bssn {bssn}R Documentation

Birnbaum-Saunders model based on Skew-Normal distribution


It provides the density, distribution function, quantile function, random number generator, likelihood function, moments and EM algorithm for Maximum Likelihood estimators for a given sample, all this for the three parameter Birnbaum-Saunders model based on Skew-Normal Distribution. Also, we have the random number generator for the mixture of Birbaum-Saunders model based on Skew-Normal distribution. Finally, the function mmmeth() is used to find the initial values for the parameters alpha and beta using modified-moment method.


dbssn(ti, alpha=0.5, beta=1, lambda=1.5)
pbssn(q,  alpha=0.5, beta=1, lambda=1.5)
qbssn(p,  alpha=0.5, beta=1, lambda=1.5)
rbssn(n,  alpha=0.5, beta=1, lambda=1.5)



vector of observations.


vector of quantiles.


vector of probabilities.


number of observations.


shape parameter.


scale parameter.


skewness parameter.


Are weights adding to 1. Each one of them (alpha, beta and lambda) must be a vector of length g if you want to generate a random numbers from a mixture distribution BSSN.


If alpha, sigma or lambda are not specified they assume the default values of 0.5, 1 and 1.5, respectively, belonging to the Birnbaum-Saunders model based on Skew-Normal distribution denoted by BSSN(0.5,1,1.5).

As discussed in Filidor et. al (2011) we say that a random variable T is distributed as an BSSN with shape parameter \alpha>0, scale parameter \beta>0 and skewness parameter \lambda in R, if its probability density function (pdf) is given by

f(t)=2\phi(a(t;\alpha,\beta))\Phi(\lambda a(t;\alpha,\beta))A(t;\alpha,\beta), t>0

where \phi(.) and \Phi(.) are the standard normal density and cumulative distribution function respectively. Also a(t;\alpha,\beta)=(1/\alpha)(\sqrt{t/\beta}-\sqrt{\beta/t}) and A(t;\alpha,\beta)=t^{-3/2}(t+\beta)/(2\alpha \beta^{1/2})


dbssn gives the density, pbssn gives the distribution function, qbssn gives the quantile function, rbssn generates a random sample and rmixbssn genrates a mixture random sample.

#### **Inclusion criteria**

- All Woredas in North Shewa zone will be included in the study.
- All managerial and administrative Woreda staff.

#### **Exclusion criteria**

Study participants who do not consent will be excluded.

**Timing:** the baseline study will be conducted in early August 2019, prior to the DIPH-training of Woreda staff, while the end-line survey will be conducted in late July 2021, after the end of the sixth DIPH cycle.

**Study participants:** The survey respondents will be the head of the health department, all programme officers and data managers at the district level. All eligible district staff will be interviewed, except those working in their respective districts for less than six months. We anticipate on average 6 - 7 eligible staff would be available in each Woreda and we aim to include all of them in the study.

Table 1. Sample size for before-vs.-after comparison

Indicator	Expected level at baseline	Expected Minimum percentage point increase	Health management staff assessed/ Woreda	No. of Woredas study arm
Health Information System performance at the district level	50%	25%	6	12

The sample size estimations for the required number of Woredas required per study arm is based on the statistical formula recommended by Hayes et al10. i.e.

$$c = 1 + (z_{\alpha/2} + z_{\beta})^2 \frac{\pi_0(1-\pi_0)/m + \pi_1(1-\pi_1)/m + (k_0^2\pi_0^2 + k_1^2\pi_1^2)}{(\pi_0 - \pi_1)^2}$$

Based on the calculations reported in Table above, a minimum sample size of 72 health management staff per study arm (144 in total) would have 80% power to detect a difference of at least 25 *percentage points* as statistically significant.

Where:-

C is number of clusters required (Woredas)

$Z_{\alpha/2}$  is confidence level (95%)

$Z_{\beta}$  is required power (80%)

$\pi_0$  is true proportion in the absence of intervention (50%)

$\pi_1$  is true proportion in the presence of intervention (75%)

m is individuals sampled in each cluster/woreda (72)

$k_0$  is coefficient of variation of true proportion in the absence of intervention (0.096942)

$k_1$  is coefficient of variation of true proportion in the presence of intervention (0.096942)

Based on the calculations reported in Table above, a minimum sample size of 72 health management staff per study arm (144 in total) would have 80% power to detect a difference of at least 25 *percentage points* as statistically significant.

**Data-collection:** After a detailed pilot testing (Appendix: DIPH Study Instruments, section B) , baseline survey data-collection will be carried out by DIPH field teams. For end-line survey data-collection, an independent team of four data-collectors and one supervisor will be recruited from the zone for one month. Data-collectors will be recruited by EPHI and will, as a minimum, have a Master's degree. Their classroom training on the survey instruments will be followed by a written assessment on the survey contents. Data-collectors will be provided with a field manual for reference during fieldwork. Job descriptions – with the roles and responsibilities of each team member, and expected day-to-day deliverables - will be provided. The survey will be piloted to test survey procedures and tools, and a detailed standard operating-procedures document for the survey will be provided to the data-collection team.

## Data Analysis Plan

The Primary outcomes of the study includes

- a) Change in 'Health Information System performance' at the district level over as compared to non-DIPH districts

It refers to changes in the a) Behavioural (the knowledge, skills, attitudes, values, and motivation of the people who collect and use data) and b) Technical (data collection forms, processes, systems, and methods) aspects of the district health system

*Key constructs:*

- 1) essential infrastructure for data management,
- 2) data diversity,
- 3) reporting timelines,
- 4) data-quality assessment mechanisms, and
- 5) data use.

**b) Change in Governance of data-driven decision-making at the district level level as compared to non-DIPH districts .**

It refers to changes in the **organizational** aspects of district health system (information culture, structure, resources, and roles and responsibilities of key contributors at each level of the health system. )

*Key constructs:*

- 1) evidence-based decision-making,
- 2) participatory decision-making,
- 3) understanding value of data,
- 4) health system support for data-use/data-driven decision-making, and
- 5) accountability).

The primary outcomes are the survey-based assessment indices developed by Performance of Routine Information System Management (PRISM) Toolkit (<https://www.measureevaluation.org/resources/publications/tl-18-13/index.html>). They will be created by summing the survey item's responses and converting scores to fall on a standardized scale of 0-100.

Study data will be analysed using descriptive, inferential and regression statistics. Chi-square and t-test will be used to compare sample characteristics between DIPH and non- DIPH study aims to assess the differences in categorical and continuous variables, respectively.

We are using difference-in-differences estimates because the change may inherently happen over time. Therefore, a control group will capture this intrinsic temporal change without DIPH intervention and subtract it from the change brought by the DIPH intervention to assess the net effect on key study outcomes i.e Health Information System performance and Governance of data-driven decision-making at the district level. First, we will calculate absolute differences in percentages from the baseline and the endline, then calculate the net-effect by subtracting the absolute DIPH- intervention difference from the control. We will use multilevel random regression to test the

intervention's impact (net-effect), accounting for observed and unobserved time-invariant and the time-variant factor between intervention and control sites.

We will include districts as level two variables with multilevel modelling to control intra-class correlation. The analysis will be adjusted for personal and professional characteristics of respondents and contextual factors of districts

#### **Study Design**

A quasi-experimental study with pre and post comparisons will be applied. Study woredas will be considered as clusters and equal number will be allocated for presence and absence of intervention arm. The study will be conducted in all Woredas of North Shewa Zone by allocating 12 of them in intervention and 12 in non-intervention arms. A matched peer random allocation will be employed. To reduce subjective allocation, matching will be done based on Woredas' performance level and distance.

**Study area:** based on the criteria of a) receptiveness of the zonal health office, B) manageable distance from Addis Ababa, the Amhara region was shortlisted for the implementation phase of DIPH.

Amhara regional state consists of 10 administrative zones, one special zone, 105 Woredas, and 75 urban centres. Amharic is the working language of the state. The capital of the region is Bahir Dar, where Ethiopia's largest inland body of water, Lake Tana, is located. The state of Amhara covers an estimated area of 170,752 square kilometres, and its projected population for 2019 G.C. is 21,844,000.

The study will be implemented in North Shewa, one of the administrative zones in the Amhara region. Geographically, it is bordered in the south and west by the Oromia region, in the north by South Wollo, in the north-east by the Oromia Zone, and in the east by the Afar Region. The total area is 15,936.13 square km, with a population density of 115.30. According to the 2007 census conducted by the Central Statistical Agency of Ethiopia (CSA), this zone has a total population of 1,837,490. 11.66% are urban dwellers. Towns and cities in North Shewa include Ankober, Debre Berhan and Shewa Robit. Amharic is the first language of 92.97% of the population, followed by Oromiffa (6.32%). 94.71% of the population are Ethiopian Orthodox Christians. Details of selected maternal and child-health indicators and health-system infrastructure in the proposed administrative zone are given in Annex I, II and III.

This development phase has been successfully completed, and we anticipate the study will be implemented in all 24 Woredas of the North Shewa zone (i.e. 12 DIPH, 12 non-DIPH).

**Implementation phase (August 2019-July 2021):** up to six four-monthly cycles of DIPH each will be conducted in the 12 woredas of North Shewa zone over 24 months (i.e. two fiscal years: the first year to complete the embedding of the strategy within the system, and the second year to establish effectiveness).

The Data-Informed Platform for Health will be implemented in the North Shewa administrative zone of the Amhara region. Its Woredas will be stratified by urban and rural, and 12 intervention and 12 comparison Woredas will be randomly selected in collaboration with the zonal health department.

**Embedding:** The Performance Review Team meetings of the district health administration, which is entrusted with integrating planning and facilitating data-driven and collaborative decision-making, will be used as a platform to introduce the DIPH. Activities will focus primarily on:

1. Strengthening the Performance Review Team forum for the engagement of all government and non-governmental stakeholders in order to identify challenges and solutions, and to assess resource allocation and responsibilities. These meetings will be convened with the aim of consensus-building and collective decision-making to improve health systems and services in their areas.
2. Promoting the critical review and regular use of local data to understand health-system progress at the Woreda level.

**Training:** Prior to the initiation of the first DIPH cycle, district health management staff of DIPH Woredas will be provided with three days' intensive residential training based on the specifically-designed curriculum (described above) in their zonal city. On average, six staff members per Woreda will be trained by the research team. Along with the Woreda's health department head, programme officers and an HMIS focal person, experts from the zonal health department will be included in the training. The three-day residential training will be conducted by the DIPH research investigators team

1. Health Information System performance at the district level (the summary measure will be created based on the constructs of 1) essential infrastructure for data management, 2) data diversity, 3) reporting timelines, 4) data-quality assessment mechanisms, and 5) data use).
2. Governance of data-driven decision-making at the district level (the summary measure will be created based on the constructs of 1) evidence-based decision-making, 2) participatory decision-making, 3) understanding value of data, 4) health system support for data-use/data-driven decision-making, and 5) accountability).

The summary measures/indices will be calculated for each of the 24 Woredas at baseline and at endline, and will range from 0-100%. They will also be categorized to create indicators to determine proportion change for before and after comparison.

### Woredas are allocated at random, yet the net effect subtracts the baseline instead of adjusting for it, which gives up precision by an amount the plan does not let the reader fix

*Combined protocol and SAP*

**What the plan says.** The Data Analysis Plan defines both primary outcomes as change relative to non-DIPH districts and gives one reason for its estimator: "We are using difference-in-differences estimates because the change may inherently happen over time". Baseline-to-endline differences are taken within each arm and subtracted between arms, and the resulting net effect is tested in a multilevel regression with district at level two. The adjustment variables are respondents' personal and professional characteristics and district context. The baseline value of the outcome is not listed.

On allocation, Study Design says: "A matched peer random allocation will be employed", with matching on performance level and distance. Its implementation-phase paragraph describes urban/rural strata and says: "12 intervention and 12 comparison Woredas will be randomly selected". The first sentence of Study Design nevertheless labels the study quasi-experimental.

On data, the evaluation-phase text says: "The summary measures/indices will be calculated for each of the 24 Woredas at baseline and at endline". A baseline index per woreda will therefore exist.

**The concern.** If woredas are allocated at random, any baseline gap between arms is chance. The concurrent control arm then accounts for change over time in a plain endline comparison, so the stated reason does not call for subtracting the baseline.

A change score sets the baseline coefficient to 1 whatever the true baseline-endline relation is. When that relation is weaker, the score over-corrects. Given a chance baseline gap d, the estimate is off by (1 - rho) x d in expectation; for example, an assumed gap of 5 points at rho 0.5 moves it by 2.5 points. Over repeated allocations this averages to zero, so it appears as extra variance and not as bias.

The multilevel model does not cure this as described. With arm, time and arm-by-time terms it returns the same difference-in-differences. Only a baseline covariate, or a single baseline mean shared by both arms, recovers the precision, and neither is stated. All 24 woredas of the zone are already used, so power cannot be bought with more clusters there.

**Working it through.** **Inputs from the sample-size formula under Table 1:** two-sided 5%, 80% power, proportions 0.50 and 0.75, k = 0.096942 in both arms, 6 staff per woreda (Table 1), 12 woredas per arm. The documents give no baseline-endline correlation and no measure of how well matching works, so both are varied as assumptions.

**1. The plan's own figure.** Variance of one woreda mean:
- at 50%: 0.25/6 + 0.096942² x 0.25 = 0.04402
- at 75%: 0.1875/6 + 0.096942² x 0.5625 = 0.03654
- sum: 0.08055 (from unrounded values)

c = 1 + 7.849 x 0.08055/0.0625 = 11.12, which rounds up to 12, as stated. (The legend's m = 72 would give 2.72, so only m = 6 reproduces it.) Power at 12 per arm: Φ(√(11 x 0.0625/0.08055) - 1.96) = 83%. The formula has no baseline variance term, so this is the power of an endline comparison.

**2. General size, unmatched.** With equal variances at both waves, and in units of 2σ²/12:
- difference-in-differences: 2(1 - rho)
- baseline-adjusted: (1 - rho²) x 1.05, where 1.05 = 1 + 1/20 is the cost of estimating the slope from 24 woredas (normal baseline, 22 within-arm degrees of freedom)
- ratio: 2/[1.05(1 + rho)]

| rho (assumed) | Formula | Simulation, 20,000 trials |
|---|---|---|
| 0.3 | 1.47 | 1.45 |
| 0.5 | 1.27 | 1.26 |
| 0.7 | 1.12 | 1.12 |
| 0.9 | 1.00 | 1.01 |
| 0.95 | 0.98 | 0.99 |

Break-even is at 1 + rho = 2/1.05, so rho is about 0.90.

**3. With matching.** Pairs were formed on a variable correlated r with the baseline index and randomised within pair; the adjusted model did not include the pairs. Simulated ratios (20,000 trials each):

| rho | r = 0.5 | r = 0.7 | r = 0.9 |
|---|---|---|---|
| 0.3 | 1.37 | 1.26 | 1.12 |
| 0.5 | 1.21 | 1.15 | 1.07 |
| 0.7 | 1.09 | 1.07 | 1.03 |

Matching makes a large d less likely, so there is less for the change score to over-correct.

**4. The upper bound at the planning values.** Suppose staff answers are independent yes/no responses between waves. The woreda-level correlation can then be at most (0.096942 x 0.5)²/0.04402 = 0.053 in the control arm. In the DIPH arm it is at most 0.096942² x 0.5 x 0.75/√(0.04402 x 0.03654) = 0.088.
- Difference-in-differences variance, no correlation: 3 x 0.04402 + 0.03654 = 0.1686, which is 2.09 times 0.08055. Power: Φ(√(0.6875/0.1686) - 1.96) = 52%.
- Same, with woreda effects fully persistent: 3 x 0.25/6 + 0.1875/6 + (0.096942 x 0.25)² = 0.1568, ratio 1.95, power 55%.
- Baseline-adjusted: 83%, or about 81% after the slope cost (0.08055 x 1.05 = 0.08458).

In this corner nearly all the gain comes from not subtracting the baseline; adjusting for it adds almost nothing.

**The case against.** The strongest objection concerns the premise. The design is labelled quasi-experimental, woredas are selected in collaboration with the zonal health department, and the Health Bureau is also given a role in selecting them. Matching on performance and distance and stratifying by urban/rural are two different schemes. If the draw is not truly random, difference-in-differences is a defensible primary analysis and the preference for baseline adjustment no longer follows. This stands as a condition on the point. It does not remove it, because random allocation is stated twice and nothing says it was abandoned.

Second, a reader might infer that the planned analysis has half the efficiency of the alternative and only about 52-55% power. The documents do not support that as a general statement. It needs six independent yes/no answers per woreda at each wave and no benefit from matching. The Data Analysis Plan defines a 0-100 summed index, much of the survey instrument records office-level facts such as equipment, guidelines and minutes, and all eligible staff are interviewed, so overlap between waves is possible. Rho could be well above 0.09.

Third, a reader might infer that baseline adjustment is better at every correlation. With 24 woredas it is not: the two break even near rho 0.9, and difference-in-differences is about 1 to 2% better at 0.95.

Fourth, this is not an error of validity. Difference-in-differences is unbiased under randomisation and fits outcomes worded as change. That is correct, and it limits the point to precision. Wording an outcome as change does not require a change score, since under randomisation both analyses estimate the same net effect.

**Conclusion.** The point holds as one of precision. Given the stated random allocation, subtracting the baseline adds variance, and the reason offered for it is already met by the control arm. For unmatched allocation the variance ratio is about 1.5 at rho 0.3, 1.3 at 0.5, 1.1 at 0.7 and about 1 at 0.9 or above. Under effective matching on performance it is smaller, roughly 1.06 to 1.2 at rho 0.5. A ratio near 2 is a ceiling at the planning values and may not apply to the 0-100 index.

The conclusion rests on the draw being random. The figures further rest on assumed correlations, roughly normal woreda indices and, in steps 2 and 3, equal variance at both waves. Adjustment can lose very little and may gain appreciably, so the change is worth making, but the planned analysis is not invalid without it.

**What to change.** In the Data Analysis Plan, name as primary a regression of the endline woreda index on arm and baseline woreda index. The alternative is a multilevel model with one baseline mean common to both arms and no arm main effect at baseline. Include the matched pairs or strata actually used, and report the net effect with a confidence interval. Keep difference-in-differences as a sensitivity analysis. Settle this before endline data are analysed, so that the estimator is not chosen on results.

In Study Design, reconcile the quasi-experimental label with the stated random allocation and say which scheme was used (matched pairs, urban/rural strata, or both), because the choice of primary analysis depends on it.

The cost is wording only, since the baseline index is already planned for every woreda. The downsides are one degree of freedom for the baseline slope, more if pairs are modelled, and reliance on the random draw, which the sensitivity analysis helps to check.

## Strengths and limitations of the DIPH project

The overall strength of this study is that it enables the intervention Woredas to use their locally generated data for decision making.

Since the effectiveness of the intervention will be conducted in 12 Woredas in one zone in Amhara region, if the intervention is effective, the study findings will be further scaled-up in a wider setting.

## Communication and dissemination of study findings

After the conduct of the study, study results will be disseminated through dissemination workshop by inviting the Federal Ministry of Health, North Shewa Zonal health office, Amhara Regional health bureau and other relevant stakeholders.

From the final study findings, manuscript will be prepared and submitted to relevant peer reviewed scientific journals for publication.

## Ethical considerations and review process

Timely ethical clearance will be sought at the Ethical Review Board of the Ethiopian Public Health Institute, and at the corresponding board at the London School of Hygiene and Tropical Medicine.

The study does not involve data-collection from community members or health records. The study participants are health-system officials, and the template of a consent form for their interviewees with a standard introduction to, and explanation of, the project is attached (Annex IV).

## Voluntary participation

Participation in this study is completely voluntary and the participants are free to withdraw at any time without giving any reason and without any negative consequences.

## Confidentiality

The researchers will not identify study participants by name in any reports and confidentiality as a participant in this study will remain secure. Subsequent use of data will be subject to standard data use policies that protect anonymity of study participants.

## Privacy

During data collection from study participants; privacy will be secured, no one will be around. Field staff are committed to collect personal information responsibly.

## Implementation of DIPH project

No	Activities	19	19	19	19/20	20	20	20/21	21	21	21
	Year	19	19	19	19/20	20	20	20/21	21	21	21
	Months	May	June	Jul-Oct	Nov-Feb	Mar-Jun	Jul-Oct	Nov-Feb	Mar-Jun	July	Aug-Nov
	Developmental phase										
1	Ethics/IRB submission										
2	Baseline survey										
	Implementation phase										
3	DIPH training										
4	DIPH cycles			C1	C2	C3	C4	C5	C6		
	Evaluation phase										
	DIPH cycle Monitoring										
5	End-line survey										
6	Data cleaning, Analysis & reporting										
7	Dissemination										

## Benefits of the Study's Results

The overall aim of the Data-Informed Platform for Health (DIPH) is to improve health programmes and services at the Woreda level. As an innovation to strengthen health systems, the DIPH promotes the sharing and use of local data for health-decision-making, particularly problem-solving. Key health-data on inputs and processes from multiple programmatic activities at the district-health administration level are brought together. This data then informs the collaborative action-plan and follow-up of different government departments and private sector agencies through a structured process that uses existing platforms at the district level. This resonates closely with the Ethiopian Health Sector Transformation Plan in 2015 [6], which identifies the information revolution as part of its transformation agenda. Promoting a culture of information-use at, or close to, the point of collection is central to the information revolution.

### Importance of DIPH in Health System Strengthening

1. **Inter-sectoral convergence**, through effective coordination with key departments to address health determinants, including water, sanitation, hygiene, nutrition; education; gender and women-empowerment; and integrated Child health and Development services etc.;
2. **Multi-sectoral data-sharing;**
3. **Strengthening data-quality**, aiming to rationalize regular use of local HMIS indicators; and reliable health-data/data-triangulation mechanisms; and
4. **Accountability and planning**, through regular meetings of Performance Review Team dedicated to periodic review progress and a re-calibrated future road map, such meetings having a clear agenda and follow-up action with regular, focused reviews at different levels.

The length of the result is determined by n for rbssn, and is the maximum of the lengths of the numerical arguments for the other functions dbssn, pbssn and qbssn.


Rocio Maehara and Luis Benites


Vilca, Filidor; Santana, L. R.; Leiva, Victor; Balakrishnan, N. (2011). Estimation of extreme percentiles in Birnbaum Saunders distributions. Computational Statistics & Data Analysis (Print), 55, 1665-1678.

Santana, Lucia; Vilca, Filidor; Leiva, Victor (2011). Influence analysis in skew-Birnbaum Saunders regression models and applications. Journal of Applied Statistics, 38, 1633-1649.

See Also

EMbssn, momentsbssn, ozone, reliabilitybssn


## Not run: 
## Let's plot an Birnbaum-Saunders model based on Skew-Normal distribution!

## Density
 sseq <- seq(0,3,0.01)
 dens <- dbssn(sseq,alpha=0.2,beta=1,lambda=1.5)
 plot(sseq, dens,type="l", lwd=2,col="red", xlab="x", ylab="f(x)", main="BSSN Density function")

# Differing densities on a graph
# positive values of lambda
 y   <- seq(0,3,0.01)
 f1  <- dbssn(y,0.2,1,1)
 f2  <- dbssn(y,0.2,1,2)
 f3  <- dbssn(y,0.2,1,3)
 f4  <- dbssn(y,0.2,1,4)
 den <- cbind(f1,f2,f3,f4)

 matplot(y,den,type="l", col=c("deepskyblue4", "firebrick1", "darkmagenta", "aquamarine4"), ylab
 ="Density function",xlab="y",lwd=2,sub="(a)")

 legend(1.5,2.8,c("BSSN(0.2,1,1)", "BSSN(0.2,1,2)", "BSSN(0.2,1,3)","BSSN(0.2,1,4)"),
 col = c("deepskyblue4", "firebrick1", "darkmagenta", "aquamarine4"), lty=1:4,lwd=2,

#negative values of lambda
 y   <- seq(0,3,0.01)
 f1  <- dbssn(y,0.2,1,-1)
 f2  <- dbssn(y,0.2,1,-2)
 f3  <- dbssn(y,0.2,1,-3)
 f4  <- dbssn(y,0.2,1,-4)
 den <- cbind(f1,f2,f3,f4)

 matplot(y,den,type="l", col=c("deepskyblue4", "firebrick1", "darkmagenta", "aquamarine4"),
 ylab ="Density function",xlab="y",lwd=2,sub="(a)")
 legend(1.5,2.8,c("BSSN(0.2,1,-1)", "BSSN(0.2,1,-2)","BSSN(0.2,1,-3)", "BSSN(0.2,1,-4)"),
 col=c("deepskyblue4","firebrick1", "darkmagenta","aquamarine4"),lty=1:4,lwd=2,seg.len=2,

## Distribution Function
 sseq <- seq(0.1,6,0.05)
 df   <- pbssn(q=sseq,alpha=0.75,beta=1,lambda=3)
 plot(sseq, df, type = "l", lwd=2, col="blue", xlab="x", ylab="F(x)",
 main = "BSSN Distribution  function")

#Inverse Distribution Function
 prob <- seq(0,1,length.out = 1000)
 idf  <- qbssn(p=prob,alpha=0.75,beta=1,lambda=3)
 plot(prob, idf, type="l", lwd=2, col="gray30", xlab="x", ylab =
 expression(F^{-1}~(x)), mgp=c(2.3,1,.8))
 title(main="BSSN Inverse Distribution function")

#Random Sample Histogram
 sample <- rbssn(n=10000,alpha=0.75,beta=1,lambda=3)
 hist(sample,breaks = 70,freq = FALSE,main="")
 title(main="Histogram and True density")
 sseq   <- seq(0,8,0.01)
 dens   <- dbssn(sseq,alpha=0.75,beta=1,lambda=3)

##Random Sample Histogram for Mixture of BSSN
sample <- rmixbssn(n=1000,alpha,beta,lambda,pii)
hist(sample$y,breaks = 70,freq = FALSE,main="")
title(main="Histogram and True density")
temp   <- seq(min(sample$y), max(sample$y), length.out=1000)
lines(temp, (pii[1]*dbssn(temp, alpha[1], beta[1],lambda[1]))+(pii[2]*dbssn(temp, alpha[2]
, beta[2],lambda[2])), col="red", lty=3, lwd=3) # the theoretical density
lines(temp, pii[1]*dbssn(temp, alpha[1], beta[1],lambda[1]), col="blue", lty=2, lwd=3)
# the first component
lines(temp, pii[2]*dbssn(temp, alpha[2], beta[2],lambda[2]), col="green", lty=2, lwd=3)
# the second component

## End(Not run)

[Package bssn version 1.0 Index]